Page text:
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An impoverished American sailor is fortunate enough to be passing the house of two rich gentlemen who have conceived the crazy idea of distributing a note worth one million pounds. The sailor finds that whenever he tries to use the note to buy something, people treat him like a king and let him have whatever he likes for free. Ultimately, the money proves to be more troublesome than it is worth when it almost costs him his dignity and the woman he loves. Written by
Jonathon Dabell <J.D.@pixie.ntu.ac.uk>
The clues indicate that the time was after 1912 and before WWI. The American flag at the consulate has 48 stars, which became official on July 4, 1912. Also, there are very few automobiles, which although not entirely common, were around in 1912 London. By 1915 and 1916 automobiles were quite common. The costumes and other timeframe indicators suggest the time of the film must be mid to Autumn 1912. At this time, the actual exchange rate would have been one British Pound equaling $4.70. So a 1 million pound note would be worth about $4.7 million dollars. There are several sources to confirm early 20th century pound to dollar exchange rates. See more »
When Henry Adams is chasing the bank note you can clearly see modern telephone manhole covers on the pavement and television aerials on the rooftops. See more »
Now what about a cycling suit, Mr. Adams ? Cycling is all the rage nowadays. And then of course there is Ascot.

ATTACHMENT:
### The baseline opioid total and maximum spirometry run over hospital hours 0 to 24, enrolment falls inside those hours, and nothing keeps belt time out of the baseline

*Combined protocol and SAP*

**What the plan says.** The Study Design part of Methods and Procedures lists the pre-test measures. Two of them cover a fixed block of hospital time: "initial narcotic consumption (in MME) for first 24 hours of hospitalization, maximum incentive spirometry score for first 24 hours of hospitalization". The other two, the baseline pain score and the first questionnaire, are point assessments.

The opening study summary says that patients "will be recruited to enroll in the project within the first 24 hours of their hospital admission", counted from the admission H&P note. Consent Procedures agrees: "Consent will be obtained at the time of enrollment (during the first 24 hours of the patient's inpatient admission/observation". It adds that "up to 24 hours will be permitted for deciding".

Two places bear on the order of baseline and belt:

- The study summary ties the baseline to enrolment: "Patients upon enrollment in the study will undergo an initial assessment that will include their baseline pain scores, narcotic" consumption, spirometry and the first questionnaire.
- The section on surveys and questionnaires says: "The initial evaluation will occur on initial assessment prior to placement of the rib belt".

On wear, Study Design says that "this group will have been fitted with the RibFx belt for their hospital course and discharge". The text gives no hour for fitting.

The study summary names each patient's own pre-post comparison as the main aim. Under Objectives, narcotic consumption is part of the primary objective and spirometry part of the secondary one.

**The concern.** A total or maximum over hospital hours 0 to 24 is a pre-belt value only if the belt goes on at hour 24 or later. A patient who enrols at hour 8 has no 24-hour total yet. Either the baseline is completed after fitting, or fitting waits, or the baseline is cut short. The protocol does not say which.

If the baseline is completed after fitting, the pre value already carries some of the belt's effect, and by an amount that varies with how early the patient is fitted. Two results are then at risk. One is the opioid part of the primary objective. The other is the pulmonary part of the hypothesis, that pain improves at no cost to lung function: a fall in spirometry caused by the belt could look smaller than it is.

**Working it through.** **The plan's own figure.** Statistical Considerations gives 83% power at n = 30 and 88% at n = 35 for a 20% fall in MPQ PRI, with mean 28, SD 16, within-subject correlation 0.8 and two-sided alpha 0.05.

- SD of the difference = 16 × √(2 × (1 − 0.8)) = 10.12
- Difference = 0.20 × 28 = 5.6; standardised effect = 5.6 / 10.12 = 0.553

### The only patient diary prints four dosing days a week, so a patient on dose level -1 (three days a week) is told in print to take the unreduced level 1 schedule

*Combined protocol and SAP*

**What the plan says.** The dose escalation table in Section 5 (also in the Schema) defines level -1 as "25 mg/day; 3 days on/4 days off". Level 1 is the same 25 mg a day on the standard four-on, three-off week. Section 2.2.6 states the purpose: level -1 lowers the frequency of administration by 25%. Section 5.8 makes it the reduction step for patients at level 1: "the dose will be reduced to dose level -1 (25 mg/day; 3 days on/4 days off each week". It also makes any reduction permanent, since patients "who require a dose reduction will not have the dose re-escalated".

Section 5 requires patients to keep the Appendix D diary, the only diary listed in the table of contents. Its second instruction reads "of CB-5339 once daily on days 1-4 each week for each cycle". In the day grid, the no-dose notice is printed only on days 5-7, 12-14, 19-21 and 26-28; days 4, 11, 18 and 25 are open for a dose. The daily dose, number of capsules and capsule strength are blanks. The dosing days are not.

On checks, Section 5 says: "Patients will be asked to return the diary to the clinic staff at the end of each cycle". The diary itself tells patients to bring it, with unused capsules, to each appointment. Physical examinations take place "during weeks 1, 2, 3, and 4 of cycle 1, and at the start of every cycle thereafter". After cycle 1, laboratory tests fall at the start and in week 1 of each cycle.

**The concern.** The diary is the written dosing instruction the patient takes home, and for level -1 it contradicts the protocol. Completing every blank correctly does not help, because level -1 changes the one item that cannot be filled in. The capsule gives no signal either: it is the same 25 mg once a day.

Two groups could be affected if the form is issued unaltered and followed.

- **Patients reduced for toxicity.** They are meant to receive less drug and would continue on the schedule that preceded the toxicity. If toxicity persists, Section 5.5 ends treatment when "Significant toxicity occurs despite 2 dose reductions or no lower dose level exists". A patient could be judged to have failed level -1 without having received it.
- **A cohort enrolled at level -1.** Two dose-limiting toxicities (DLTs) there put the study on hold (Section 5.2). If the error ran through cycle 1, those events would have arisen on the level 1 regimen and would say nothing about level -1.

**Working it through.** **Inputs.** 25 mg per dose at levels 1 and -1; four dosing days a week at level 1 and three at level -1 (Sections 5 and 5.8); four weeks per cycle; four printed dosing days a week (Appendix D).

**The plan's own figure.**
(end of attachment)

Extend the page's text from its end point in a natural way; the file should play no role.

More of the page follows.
I'm not gonna do any cycling and I'm not gonna do any Ascotting. Sailing is my hobby.
Ah ! The sport of kings. Very right and proper for a personage such as yourself.
I thought racing was the sport of kings ?
Then it ought to be sailing !
[to his assistant]
Nip in the waist a bit.
See more »
Two elderly brothers, wealthy English gentlemen, establish a wager. They entrust a million-pound banknote to a penniless American, to see if he can live for a month purely on the good will which the note will engender, without ever having to cash it.
Gregory Peck plays Henry Adams, the innocent American, in this stodgy romantic comedy, based on a Mark Twain story. His love interest Portia Lansdowne is played by Jane Griffiths. The film is really just one gag, strung out for 90 minutes - a pauper has no friends, whereas a millionaire is surrounded by sycophancy and limitless credit. Markets deal in confidence, rather than cash.
The film is unarguably well-made. The performances are sharp, the incidental music comments neatly on the action and the 'look' is sumptuous. And yet there is something flat about Ronald Neame's direction, and the laughs are rather thin on the ground.
Verdict - Ostensibly a good idea, but not enough to support a full-length film.
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